North American Scientific (NAS; Chatsworth, California) CEO Michael Cutrer said the company is developing a specific device for breast brachytherapy that will allow it to enter this developing $500 million market by year's end.
Cutrer said there are two methods for breast brachytherapy now. One involves placing catheters through about 15 to 20 needles that are placed in the breast, with radiation delivered twice a day for five days.
The other method, he said, involves a balloon catheter that is placed through a single incision. The balloon is expanded and the radioactive agent is delivered through a central lumen over five days directly to the tumor bed.
“What we're doing is kind of blending the two, and we have a multi-channel catheter that will conform to the shape and size of the tumor bed, and it's placed through a single incision,“ Cutrer told Medical Device Daily. “So, what that allows the physicians to do is either [take] their high-dose rate irradium source . . . and place it in closer contact to the tumor bed in multiple sites, which allows them to conform the dose of radiation more accurately or more uniquely to a given patient.“
Perhaps the greatest distinguishing feature is that the multi-channel catheter will allow physicians to use low-dose radiation sources. Those “sources“ would be the same brachytherapy seeds, or Prospera seeds, that the company sells to treat men with prostate cancer.
“[The seeds] would just be placed into the channels and left there for four to five days,“ Cutrer said. That allows for “dosing the tumor bed continuously with low-dose radiation,“ he said.
“Many physicians feel that is an improvement over the high-dose rate because with continuous dose and with our design, we're not compressing tissue, which occurs with the balloon,“ Cutrer added.
The “balloon“ procedure is one developed by once privately held Proxima Therapeutics (formerly Alpharetta, Georgia), a company acquired by Cytyc (Marlborough, Massachusetts) in March of last year (Medical Device Daily, March 9, 2005).
The other alternative with needles and catheters is a procedure favored by some radiation oncologists.
NAS has filed for patent protection and is completing design of its multi-channel catheter device that “can be easily placed“ by the physician following surgery and prior to initiation of radiation treatment, the company said. The new catheter device is designed to accommodate either high dose or low dose rate treatments.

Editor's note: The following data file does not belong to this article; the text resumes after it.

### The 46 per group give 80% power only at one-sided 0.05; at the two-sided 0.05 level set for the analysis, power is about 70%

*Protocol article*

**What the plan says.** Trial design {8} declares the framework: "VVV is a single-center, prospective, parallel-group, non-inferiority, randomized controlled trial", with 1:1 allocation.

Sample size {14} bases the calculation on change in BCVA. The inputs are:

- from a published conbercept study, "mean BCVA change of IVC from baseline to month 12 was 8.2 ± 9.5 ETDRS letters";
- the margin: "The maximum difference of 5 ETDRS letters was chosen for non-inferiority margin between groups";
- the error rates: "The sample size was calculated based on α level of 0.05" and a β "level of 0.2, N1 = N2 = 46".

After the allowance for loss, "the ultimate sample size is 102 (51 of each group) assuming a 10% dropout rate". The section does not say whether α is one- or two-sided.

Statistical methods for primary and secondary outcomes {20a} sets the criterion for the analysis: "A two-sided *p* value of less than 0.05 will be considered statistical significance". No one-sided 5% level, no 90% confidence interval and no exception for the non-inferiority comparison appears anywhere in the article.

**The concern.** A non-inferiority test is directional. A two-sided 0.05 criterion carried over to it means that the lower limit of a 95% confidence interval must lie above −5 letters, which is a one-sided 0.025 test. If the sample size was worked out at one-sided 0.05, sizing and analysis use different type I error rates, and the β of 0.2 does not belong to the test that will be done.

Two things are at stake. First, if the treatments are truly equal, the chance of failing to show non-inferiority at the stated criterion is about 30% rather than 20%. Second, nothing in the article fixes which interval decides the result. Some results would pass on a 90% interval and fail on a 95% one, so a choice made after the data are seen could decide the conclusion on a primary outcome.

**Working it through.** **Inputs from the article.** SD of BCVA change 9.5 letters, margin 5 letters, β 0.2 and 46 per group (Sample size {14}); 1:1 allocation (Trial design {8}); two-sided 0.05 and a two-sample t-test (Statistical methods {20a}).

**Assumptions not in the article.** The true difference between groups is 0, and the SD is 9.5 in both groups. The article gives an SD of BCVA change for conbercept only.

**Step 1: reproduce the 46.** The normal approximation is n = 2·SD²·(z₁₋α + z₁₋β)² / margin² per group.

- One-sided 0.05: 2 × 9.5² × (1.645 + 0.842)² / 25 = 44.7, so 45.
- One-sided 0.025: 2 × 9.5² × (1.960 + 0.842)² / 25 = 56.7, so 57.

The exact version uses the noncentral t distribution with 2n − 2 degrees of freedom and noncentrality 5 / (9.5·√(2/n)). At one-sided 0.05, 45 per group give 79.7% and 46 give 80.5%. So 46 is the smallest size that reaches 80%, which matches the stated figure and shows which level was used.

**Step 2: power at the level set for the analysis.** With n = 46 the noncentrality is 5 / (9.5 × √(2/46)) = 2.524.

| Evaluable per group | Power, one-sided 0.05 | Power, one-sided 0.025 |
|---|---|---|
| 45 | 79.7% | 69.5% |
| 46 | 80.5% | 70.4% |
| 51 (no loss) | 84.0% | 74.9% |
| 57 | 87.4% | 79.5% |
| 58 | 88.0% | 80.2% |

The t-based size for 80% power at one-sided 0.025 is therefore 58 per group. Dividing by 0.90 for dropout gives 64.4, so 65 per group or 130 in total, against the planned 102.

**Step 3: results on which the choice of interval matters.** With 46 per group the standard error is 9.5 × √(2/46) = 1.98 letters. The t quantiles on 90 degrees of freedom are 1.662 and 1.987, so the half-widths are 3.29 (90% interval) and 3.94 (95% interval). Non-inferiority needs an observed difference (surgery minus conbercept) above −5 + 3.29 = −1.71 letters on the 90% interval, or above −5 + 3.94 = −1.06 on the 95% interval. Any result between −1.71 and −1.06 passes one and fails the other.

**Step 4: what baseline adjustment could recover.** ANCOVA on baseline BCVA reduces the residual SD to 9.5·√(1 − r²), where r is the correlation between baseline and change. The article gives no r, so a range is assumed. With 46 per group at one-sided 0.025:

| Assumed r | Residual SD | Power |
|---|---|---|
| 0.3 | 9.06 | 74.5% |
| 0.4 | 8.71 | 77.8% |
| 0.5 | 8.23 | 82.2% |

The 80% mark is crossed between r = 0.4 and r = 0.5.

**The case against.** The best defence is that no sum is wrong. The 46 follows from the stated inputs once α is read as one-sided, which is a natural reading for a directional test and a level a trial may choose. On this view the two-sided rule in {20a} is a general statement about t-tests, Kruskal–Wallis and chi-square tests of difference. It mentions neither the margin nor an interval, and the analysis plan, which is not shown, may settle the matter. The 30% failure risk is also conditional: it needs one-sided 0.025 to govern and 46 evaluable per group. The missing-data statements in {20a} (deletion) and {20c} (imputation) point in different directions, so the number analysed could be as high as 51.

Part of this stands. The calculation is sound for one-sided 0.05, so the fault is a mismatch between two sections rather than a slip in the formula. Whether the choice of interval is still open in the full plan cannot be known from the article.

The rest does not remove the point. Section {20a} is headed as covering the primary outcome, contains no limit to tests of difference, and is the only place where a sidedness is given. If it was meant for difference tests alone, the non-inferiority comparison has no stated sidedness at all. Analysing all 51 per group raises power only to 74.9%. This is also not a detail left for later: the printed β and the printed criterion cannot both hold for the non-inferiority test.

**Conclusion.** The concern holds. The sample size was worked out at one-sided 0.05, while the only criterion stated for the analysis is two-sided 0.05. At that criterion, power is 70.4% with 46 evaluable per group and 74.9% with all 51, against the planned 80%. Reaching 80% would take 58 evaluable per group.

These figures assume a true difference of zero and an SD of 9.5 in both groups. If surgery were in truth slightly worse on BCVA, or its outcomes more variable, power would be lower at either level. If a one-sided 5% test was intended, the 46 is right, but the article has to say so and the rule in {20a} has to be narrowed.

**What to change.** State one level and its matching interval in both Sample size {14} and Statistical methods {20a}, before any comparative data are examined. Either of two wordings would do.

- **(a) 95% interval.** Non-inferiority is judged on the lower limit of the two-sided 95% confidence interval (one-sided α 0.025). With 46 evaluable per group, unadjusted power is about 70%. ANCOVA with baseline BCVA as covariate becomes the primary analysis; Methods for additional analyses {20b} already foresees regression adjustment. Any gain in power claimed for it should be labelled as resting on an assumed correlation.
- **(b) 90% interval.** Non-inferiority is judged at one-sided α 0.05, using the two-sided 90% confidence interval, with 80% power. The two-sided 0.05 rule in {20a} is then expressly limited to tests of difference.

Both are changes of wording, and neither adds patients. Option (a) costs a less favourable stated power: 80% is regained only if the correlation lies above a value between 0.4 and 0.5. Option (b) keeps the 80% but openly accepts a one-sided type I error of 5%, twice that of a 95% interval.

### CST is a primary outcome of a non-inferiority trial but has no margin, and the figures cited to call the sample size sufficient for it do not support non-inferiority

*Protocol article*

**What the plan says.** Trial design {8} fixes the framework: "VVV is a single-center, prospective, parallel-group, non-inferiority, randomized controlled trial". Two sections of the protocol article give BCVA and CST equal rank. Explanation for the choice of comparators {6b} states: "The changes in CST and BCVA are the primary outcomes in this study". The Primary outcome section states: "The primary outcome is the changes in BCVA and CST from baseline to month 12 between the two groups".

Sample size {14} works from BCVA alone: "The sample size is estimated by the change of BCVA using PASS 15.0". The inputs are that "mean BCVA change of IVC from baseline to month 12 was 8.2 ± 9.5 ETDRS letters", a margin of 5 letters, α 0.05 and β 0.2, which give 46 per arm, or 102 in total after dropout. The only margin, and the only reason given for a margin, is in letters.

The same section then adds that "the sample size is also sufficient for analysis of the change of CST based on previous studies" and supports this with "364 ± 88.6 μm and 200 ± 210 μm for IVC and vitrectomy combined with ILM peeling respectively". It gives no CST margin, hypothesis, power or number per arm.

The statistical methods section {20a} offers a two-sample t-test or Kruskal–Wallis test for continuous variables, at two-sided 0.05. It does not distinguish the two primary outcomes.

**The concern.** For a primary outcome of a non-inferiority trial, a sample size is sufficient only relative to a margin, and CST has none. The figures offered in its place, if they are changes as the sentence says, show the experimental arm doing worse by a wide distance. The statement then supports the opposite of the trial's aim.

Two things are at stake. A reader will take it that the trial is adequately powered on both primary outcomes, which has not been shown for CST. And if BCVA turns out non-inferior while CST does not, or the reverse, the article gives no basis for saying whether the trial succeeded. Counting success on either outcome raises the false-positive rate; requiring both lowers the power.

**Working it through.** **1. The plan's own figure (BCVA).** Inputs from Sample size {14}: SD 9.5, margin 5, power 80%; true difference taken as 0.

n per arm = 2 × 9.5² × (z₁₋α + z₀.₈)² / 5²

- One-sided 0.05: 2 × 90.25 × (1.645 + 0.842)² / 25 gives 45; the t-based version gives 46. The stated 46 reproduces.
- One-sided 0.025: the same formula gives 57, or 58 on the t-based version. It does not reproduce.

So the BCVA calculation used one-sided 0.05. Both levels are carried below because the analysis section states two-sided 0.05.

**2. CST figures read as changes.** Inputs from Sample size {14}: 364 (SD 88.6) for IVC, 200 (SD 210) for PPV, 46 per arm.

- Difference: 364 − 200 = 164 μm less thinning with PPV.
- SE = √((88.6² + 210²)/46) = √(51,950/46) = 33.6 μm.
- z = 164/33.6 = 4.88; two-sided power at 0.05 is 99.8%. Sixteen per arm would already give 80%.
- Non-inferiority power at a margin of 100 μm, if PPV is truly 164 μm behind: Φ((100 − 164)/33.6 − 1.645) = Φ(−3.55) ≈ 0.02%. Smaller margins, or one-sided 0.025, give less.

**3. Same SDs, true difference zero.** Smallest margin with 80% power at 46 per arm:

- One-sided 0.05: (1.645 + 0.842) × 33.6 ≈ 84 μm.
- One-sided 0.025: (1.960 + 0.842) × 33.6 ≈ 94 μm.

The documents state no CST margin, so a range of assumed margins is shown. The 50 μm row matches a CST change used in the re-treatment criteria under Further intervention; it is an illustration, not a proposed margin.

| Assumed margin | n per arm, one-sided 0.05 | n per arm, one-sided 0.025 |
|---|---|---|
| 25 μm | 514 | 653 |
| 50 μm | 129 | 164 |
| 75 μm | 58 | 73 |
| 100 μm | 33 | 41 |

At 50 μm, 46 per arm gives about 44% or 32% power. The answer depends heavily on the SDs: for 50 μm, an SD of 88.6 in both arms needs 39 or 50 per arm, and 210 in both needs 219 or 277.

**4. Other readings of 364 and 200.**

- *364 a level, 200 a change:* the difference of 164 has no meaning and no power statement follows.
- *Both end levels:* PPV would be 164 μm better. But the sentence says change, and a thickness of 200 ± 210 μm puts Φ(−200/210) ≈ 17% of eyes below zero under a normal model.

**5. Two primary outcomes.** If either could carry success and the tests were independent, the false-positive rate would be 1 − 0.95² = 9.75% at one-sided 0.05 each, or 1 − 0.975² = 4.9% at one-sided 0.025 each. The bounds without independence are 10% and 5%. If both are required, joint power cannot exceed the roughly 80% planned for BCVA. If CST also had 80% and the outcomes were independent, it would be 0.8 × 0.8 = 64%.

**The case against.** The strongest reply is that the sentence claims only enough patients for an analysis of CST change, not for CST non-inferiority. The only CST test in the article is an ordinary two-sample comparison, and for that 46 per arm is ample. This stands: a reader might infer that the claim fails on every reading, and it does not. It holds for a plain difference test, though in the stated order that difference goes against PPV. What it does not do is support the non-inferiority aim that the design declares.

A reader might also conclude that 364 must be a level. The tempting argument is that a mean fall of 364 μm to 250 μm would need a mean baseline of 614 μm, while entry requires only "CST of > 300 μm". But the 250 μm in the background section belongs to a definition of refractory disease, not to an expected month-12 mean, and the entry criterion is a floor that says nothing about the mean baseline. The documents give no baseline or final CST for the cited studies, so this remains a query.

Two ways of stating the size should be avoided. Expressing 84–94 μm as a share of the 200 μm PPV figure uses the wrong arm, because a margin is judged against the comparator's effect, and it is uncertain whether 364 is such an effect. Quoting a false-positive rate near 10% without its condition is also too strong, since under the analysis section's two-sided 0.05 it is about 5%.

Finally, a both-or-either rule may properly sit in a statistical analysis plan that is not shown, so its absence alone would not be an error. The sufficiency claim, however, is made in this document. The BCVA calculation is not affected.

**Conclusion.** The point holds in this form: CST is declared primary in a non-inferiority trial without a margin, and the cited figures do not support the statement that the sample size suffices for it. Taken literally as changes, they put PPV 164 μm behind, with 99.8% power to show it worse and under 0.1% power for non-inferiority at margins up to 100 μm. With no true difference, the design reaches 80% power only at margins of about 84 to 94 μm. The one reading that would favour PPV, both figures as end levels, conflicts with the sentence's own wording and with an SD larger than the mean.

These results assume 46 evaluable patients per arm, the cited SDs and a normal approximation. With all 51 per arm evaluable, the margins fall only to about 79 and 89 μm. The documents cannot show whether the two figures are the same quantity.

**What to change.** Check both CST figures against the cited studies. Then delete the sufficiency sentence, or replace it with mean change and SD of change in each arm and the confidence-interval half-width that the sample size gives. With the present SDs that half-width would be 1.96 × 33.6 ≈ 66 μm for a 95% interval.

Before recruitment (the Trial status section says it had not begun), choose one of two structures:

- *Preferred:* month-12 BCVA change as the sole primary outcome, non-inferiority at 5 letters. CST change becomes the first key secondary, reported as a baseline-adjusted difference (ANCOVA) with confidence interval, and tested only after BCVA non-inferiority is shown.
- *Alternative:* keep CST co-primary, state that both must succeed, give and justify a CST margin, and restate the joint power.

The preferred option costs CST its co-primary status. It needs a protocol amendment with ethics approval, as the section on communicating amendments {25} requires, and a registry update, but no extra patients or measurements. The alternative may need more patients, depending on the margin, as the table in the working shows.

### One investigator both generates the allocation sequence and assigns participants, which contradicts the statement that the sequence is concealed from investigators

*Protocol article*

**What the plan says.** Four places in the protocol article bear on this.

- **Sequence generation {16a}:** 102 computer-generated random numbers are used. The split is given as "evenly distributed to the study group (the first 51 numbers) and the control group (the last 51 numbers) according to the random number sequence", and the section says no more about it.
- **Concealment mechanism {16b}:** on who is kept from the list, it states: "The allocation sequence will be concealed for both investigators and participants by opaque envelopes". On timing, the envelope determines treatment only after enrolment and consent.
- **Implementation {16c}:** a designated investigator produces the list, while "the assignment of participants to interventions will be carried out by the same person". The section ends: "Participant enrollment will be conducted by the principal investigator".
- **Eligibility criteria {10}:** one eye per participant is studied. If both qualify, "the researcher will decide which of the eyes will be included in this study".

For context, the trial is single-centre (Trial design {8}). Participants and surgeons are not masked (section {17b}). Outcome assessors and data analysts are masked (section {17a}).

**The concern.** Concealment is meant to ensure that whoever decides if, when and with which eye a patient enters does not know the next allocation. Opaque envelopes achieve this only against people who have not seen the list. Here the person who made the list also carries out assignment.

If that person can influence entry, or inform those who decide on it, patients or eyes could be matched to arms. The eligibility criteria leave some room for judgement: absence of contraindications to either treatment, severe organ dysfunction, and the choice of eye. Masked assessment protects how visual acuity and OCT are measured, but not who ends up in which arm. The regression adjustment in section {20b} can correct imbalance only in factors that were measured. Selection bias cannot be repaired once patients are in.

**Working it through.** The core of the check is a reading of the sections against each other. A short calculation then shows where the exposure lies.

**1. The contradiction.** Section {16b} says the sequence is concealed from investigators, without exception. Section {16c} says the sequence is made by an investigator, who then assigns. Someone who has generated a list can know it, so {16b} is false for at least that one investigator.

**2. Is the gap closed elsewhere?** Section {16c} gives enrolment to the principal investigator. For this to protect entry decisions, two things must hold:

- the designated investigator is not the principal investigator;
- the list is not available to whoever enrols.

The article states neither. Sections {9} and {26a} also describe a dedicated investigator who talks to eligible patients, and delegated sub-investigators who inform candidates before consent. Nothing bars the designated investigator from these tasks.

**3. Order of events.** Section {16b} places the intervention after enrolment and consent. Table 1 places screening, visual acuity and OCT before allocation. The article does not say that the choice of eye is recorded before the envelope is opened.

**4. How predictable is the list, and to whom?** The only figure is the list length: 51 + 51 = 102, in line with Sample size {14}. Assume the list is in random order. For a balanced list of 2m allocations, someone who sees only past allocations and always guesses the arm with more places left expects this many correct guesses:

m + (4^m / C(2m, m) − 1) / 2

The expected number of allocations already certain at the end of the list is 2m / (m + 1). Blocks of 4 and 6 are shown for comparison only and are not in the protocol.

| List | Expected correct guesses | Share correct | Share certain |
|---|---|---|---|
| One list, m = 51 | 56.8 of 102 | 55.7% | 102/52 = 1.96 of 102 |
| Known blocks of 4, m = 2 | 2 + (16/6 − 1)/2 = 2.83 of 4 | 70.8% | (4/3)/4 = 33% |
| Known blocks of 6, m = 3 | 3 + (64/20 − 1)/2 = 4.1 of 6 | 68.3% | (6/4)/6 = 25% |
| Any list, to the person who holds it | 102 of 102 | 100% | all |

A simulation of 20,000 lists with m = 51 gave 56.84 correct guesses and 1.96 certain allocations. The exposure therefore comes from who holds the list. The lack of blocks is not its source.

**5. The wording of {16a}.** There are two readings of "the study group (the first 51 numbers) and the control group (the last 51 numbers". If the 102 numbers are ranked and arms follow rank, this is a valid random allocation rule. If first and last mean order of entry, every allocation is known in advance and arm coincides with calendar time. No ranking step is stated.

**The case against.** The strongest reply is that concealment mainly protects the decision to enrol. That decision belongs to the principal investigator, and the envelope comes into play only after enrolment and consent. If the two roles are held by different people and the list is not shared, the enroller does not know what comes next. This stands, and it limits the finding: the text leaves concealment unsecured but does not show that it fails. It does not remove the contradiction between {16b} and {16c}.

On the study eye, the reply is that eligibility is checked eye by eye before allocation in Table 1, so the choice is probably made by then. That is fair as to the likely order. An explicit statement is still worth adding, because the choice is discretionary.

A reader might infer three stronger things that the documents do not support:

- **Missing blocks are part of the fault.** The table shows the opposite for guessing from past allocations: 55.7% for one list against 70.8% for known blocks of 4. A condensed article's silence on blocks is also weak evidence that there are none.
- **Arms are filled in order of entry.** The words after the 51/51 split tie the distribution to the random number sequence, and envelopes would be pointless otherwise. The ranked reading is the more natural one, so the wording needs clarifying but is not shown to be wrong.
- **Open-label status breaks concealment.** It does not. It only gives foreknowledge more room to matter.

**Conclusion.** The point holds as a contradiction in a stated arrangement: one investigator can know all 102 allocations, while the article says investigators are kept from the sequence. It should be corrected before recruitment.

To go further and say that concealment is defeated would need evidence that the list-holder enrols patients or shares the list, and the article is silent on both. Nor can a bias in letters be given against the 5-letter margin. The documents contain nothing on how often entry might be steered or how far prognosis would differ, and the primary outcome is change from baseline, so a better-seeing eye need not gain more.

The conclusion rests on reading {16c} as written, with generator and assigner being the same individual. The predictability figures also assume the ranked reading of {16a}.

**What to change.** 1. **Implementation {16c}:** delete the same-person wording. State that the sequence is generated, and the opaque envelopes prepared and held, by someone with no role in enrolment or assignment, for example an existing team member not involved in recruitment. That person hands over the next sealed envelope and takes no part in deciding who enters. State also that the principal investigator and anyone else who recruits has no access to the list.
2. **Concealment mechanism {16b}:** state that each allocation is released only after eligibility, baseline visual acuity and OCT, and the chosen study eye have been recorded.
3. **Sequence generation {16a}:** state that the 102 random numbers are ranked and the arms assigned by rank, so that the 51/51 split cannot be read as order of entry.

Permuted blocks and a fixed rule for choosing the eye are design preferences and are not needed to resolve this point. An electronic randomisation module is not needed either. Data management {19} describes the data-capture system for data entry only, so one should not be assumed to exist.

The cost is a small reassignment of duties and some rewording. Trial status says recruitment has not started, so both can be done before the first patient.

NAS has submitted a 510(k) application to the FDA for a device that delivers a low-dose-rate treatment utilizing its Prospera brachytherapy seeds. Within 90 days, the company expects to file a second 510(k) application to market a similar device for the high dose rate procedure.
The company currently plans to launch its accelerated partial breast irradiation devices at the 48th annual meeting of the American Society of Therapeutic Radiology and Oncology (Fairfax, Virginia) in November.
“There were approximately 270,000 new cases of breast cancer diagnosed in the U.S. in 2005, according to the American Cancer Society ,“ Cutrer said. “When facing this diagnosis, they will generally undergo surgery and some form of follow-on treatment.“
He said studies have shown that women with early-stage cancer who chose a lumpectomy procedure combined with radiation have the same long-term survival rates as those that chose mastectomies.
“However, the current six-to-eight-week, whole breast irradiation treatment that most lumpectomy patients receive is very impractical for many women,“ Cutrer said. “It also is believed that many patients elect mastectomy for fear of irradiating the whole breast and surrounding healthy structures such as the heart, lungs and ribs.“
He added that “several studies of Partial Breast Irradiation patient groups have shown that treating only the resected area of the breast twice a day for five days results in low recurrence rates statistically equivalent to extended whole breast radiation treatment. We believe that a growing number of women are electing for this accelerated treatment option. We also believe that the features of our new device can lead to greater acceptance of this newer accelerated treatment approach.“